SOURCE: Asian American Journalists Association

Asian American Journalists Association

June 03, 2013 09:55 ET

AAJA Launches Retrospective on Vincent Chin, Pivotal Struggles in Asian American History

Online Resources Are Part of AAJA's MediaWatch Program, Which Aims to Hold News Media to Standards of Accuracy and Fairness in Coverage of Asian Americans and Pacific Islanders

SAN FRANCISCO, CA--(Marketwired - Jun 3, 2013) -  The Asian American Journalists Association (AAJA) launched today an online retrospective on Vincent Chin, a Chinese American whose tragic fatal beating approximately 31 years ago spurred a pan-Asian civil rights movement.

The new online content, which can be accessed via AAJA's website, features a timeline of discriminatory actions against Asian Americans and Pacific Islanders (AAPIs), including Chin's death on June 19, 1982, the Chinese Exclusion Act of 1882 and the Japanese American internment from 1942 to 1944.

The webpages also highlight additional resources (e.g. books, videos and articles) on the Vincent Chin case, as well as AAJA resources to improve fair and accurate coverage of AAPIs including AAJA's MediaAccess Guide and the AAJA Handbook to Covering Asia America.

To access the online retrospective, visit:  

Chin, a 27-year-old Chinese American man, was killed in Detroit days before his wedding by two autoworkers who thought Chin was Japanese. At the time, many Americans blamed Japan for crippling the U.S. auto industry.

"The brutal attack of Vincent Chin marked a pivotal civil rights moment in the history of Asian Americans. Unfortunately, 30-plus years since, hatred and negative stereotypes toward many minorities are still prevalent, reminding us that our struggle for equality isn't over," said AAJA National President Paul Cheung.

"AAJA's MediaWatch was established to make sure our community is being covered fairly and accurately. Although as Asian Americans we often have a cultural upbringing different from that of other Americans, we share many of the same struggles and successes. As journalists, we must inform the public of the truth and share the stories of our nation," Cheung added.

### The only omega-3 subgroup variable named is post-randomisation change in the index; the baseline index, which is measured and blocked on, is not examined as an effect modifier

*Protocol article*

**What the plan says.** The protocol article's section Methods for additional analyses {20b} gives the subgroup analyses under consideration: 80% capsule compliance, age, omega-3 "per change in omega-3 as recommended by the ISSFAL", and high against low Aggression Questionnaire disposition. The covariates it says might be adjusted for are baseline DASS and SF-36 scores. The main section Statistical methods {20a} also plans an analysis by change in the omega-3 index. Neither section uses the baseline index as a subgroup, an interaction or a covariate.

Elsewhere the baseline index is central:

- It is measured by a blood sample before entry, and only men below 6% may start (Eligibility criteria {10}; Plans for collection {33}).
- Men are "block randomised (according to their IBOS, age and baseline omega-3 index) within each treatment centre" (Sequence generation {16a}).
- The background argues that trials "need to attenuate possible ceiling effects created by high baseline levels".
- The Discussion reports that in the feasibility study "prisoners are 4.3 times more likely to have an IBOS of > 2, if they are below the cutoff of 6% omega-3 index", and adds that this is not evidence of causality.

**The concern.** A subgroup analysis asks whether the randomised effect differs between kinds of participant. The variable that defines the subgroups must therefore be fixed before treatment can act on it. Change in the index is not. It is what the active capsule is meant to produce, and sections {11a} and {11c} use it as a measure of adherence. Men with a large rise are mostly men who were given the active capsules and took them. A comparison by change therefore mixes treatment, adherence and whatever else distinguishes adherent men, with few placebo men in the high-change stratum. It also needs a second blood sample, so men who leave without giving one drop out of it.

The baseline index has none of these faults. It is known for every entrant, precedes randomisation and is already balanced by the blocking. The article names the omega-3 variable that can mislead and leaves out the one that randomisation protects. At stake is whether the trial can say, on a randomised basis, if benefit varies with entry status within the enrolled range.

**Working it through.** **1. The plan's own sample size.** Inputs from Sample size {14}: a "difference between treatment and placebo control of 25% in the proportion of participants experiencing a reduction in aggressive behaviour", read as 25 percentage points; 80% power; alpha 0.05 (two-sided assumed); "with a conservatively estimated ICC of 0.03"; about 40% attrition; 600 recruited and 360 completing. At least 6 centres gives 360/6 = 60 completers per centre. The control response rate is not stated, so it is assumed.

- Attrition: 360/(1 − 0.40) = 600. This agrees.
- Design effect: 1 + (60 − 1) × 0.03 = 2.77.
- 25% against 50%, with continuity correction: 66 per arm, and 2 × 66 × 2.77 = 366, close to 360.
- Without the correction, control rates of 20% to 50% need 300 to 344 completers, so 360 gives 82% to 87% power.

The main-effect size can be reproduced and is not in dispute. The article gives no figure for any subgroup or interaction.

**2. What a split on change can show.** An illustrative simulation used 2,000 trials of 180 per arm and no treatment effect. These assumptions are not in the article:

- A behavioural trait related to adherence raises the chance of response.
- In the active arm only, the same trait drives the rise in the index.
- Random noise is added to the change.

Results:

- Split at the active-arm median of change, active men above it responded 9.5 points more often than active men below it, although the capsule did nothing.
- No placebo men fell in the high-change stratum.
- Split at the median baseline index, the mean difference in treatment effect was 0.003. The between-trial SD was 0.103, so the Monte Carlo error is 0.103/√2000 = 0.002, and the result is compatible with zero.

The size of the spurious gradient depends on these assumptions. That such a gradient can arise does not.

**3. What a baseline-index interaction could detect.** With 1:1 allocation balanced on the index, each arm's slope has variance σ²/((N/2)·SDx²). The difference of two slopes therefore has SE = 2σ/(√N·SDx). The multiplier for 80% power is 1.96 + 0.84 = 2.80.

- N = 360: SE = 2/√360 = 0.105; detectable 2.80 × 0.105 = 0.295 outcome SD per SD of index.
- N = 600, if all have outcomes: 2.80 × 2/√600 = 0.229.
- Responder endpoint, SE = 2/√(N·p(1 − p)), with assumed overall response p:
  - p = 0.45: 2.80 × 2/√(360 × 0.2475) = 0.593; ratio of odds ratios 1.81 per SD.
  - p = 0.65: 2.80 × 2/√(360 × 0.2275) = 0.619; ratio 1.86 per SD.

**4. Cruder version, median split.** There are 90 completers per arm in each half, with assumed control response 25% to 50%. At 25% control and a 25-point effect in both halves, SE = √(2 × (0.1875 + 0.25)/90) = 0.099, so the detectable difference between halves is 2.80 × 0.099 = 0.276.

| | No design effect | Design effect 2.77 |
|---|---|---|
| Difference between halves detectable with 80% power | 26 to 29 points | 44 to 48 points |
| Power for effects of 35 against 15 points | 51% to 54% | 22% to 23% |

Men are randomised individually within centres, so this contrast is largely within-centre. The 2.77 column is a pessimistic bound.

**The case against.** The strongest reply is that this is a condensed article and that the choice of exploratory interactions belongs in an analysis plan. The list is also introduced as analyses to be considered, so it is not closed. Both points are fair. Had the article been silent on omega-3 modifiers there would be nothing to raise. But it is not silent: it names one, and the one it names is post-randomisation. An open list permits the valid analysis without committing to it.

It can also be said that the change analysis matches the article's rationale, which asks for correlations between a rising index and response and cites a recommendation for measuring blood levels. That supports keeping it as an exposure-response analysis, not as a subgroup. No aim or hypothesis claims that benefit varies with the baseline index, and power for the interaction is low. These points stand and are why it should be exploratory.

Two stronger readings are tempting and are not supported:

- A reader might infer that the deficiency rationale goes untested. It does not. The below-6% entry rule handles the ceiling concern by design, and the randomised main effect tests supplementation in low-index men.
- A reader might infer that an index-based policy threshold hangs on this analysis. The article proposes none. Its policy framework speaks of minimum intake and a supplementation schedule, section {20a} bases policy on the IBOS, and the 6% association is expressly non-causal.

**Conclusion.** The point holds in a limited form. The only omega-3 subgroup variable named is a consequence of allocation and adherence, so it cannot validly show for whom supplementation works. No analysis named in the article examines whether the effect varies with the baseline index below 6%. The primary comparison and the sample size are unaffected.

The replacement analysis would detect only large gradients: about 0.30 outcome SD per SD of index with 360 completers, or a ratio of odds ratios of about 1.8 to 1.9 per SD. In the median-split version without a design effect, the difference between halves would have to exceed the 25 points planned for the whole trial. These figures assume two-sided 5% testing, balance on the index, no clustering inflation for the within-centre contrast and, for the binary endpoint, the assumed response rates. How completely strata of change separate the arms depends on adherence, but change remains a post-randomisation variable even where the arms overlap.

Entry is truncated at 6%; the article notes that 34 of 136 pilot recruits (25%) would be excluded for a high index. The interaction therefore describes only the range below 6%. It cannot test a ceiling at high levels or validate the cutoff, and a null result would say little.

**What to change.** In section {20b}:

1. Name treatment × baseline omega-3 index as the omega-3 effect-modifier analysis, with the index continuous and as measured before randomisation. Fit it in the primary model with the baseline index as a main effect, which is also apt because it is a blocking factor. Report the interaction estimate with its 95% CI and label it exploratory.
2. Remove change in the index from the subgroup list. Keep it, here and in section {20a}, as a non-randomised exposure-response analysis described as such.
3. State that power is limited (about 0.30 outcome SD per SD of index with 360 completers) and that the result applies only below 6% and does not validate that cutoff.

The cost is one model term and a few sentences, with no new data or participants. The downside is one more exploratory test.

The online content was made possible with funding from the Ford Foundation. University of California Hastings College of Law Dean Frank H. Wu, a renowned expert in AAPI civil rights issues, also contributed to this project.

AAJA's MediaWatch program also encourages the public to report questionable coverage of AAPIs by news organizations. For more information, visit the AAJA MediaWatch page.

The Asian American Journalists Association is a nonprofit professional and educational organization with more than 1,500 members across the United States and in Asia. Founded in 1981, AAJA has been at the forefront of change in the journalism industry. AAJA's mission is to encourage Asian Americans and Pacific Islanders (AAPIs) to enter the ranks of journalism, to increase the number of AAPI journalists and news managers in the industry and to work for fair and accurate coverage of AAPIs and their issues. AAJA is an alliance partner in UNITY Journalists for Diversity, along with the Native American Journalists Association, the National Association of Hispanic Journalists and the National Lesbian & Gay Journalists Association. For more information about AAJA, visit

Contact Information

  • Contact:
    AAJA Executive Director
    Kathy Chow
    (415) 346-2051